When it comes to smartwatches, the Apple Watch, Samsung’s Gear S line, and Google’s Android Wear devices like the Moto 360 get most of the attention here in the States. But outside of the country, new smartwatch manufacturers are popping up, looking to break into the market. China, for instance, is releasing their take on a smartwatch here in the US. The Mobvoi Ticwatch 2 (the first was never available here) is fresh off a successful Kickstarter campaign to give the device an international presence.
As it turns out, it’s a pretty nice watch too, with plenty of features and a fine aesthetic quality. The Ticwatch 2’s interface bears a strong resemblance to Android Wear in both looks and functionality. For $199 (or $250 for the more stylish leather band versions), it’s also cheaper than a lot of the competition—especially other round watches. That lower price point is a big part of the watch’s appeal though. It’s an extremely accessible smartwatch—compatible with both Android and iOS, and significantly less of an investment than the Apple Watch and high-end Android watches.
The Ticwatch is also noticeably smaller than the Moto 360 and Gear S2, though not by much, and is about the same size as Fossil’s Q Wander. This makes the watch a bit more attractive for those with smaller wrists or people who simply don’t want a huge watch that grabs overt attention.
The 1.4-inch OLED display is excellent, with bright colors and an easy to read display. As with all LED watches, it can be a hassle to read in bright sunlight and it would have been nice if the watch could automatically adjust screen brightness as light levels change. One side of the Ticwatch’s body is actually touch sensitive for scrolling the screen, which is an interesting counter to the Apple Watch’s digital crown or the spinning interface of the Gear S2. Overall though, I found it often more useful to just directly touch the screen.
Unlike the lower cost (and now defunct) Pebble watches, the Ticwatch’s functionality is largely in line with Android Wear despite a custom operating system. The OS feels like a cross between Android’s and Samsung’s Gear S2/S3 Tizen OS, but bears a much closer connection to Android. Initially, Mobvoi had said the Ticwatch 2 would be compatible with Android Wear apps and watch faces, but backpedaled. So, users are confined to the Mobvoi app store, which thus far has considerably less selection.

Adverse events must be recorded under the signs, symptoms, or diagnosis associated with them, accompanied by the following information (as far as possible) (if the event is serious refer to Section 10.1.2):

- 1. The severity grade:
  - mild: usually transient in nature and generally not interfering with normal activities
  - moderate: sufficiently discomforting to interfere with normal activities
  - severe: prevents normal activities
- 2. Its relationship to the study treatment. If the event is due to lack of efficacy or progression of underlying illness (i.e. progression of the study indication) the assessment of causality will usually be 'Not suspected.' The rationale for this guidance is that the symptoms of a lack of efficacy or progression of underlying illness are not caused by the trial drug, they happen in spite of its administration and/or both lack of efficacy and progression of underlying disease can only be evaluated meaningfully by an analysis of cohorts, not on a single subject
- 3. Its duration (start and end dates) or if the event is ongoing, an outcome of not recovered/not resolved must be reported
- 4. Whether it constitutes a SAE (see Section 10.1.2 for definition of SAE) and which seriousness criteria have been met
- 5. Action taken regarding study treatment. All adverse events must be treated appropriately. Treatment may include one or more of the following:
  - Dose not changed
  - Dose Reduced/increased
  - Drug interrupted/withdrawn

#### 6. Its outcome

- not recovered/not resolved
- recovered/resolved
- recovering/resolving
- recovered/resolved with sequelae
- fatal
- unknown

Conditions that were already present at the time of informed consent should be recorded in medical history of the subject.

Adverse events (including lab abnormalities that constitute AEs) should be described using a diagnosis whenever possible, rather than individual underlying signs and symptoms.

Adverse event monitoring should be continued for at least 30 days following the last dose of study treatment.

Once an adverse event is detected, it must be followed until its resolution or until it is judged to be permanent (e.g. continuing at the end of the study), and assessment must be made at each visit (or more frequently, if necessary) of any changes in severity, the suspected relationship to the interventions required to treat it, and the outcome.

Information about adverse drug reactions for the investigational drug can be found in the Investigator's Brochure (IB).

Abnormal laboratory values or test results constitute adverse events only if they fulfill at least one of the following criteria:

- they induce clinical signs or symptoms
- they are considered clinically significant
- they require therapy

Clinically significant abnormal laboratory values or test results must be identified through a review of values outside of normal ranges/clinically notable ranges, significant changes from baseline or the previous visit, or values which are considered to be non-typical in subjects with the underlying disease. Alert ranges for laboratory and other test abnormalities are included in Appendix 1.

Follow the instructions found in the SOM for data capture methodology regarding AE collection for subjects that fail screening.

Oddly, I discovered that my Android Wear devices (like the Moto 360 2) could use watch faces I downloaded for the Tic, but not vice versa. Time will tell how much support the Ticwatch environment gets from the development community, but for now, the watch includes a variety of useful tools. It has a built-in calculator, stopwatch, timer, alarm, and tracks weather and your calendar events. The Ticwatch can dial the phone for you as well and makes use of Google’s voice recognition for its ‘OK Tico’ voice search and command function.
Notifications aren’t as glitzy as they are on Android Wear. A messenger alert, for instance, won’t show the pic of the person behind it, but you can respond to most messages with your voice. Bizarrely, the watch quickly autosends these voice replies, offering only a few seconds to cancel. Given the unreliability of all voice recognition systems, it can be hit and miss if the watch understands you and frustrating if you’re too preoccupied by, say, driving to have to suddenly hit the watch face so the message isn’t sent as is.
Adding to this problem is the overall touch interface feels oddly unresponsive at times. I had to occasionally really tap it or press to make sure my touch registered. Navigating the interface is exceedingly similar to Android’s. Swiping up shows you a list of recent notifications. Swipe right (or, if you have the option enabled, saying “OK Tico”) brings up the voice command face. Left takes you to the menu options and swiping down lets you quickly toggle things like vibration and noise. However, once there, you can swipe right or left for music controls, weather, and activity monitoring.
The Ticwatch 2 has plenty of focus on activity monitoring, complete with a built-in heart rate monitor. It will sync with both iOS and Android fitness apps, so it’s easy to integrate into your daytime routine. The watch allows you to store music on it (though the interface for this is sketchy) and pair Bluetooth headphones, so you can leave the phone at home when going for a run.
It should be noted that there can be some missing functionality when using the watch with iOS—third party apps and watchfaces. Given how few of these there are in general, it doesn’t seem like a big deal yet. More importantly, you can’t yet respond to text messages with your voice, which is a bigger issue.
Battery life is, at best, almost a full day—20 to 24 hours to be precise. If you like to keep the watch face on at all times (a black and white version of the watch face with no animation beyond the hour and minute hand stays on the screen when not in use), expect 18-20. This kind of middling battery life is common in most high end smart watches (outside of Pebble), but it’s still a disappointing thing to experience.
The Ticwatch 2 is an interesting addition to the smartwatch market. The noticeably smaller size and price give it a lot of appeal. While it’s not as gimmick-laden as the Apple and Android Wear watches, it still does a lot and works reliably. It’s an especially appealing choice for Apple users in search of a lower cost, yet stylish alternative to the Apple Watch. The watch’s app store, however, is light on content and there are a few other minor issues that prevent a wholehearted recommendation.
In a year that didn’t include a whole lot of Android smartwatches, the Ticwatch 2 is an affordable alternative that we can recommend.